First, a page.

If the reaction to recent data security breaches at national retailers Target, Michael’s and Apple is any indication, protecting consumer information will continue to be a hot topic. Yet while consumer concerns about theft are universal, as opposed to industry specific, regulatory protection lags behind. To date, no federal regulation or law sets forth data-security standards that apply to all companies engaged in interstate commerce.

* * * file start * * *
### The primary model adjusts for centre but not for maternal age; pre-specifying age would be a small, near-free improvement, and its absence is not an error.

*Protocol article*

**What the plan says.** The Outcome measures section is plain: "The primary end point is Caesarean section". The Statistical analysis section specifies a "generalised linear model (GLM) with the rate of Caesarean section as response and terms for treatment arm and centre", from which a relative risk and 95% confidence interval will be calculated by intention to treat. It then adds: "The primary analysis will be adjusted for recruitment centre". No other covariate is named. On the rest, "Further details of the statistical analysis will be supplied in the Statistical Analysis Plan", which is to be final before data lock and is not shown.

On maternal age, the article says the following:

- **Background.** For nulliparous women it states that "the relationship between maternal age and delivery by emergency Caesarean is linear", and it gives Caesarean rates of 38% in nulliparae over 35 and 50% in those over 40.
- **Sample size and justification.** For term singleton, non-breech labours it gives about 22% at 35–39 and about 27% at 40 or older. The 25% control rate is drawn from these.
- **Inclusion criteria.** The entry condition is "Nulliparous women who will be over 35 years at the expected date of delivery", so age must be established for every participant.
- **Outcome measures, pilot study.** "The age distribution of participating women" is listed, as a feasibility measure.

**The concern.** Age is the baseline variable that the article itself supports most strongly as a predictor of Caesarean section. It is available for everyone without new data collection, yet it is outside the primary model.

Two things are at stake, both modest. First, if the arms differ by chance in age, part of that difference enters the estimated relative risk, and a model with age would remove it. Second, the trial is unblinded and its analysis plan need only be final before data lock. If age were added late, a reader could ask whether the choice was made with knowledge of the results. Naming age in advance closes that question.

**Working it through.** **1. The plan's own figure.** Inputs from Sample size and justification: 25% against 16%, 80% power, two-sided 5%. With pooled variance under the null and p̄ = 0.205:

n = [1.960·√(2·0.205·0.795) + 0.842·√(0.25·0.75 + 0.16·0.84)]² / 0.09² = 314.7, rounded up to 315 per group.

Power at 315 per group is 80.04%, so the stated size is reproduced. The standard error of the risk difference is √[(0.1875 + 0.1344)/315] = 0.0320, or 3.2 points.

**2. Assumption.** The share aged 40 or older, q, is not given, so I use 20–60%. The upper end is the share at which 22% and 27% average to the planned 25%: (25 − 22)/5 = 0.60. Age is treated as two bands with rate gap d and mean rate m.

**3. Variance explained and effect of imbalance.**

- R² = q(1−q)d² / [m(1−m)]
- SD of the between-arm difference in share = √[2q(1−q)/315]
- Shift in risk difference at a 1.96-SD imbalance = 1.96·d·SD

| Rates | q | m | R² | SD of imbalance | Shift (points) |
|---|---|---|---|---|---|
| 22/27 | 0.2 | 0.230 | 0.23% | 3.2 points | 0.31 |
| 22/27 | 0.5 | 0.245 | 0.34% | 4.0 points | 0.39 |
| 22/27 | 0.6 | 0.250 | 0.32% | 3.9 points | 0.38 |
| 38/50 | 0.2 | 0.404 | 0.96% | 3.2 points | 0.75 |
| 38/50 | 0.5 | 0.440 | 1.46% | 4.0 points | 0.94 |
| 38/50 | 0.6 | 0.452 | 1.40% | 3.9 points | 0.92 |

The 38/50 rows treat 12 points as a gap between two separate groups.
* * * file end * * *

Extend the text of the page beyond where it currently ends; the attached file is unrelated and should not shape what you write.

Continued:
The Federal Trade Commission (FTC) is doing its best to fill the void. Since 2000, the FTC has brought more than 40 data security enforcement actions, and just three months into 2014, the FTC has negotiated settlements with Fandango and CreditKarma for alleged failures to take reasonable steps to secure consumers’ personal information. The FTC relies on Section 5(a) of the FTC Act as its authority for enforcement actions; the statute provides that “unfair or deceptive acts or practices in or affecting commerce...are...declared unlawful.” Unfair practices are broadly defined as those that “cause or [are] likely to cause substantial injury to consumers…not reasonably avoidable by consumers themselves and not outweighed by countervailing benefits to consumers or to competition.”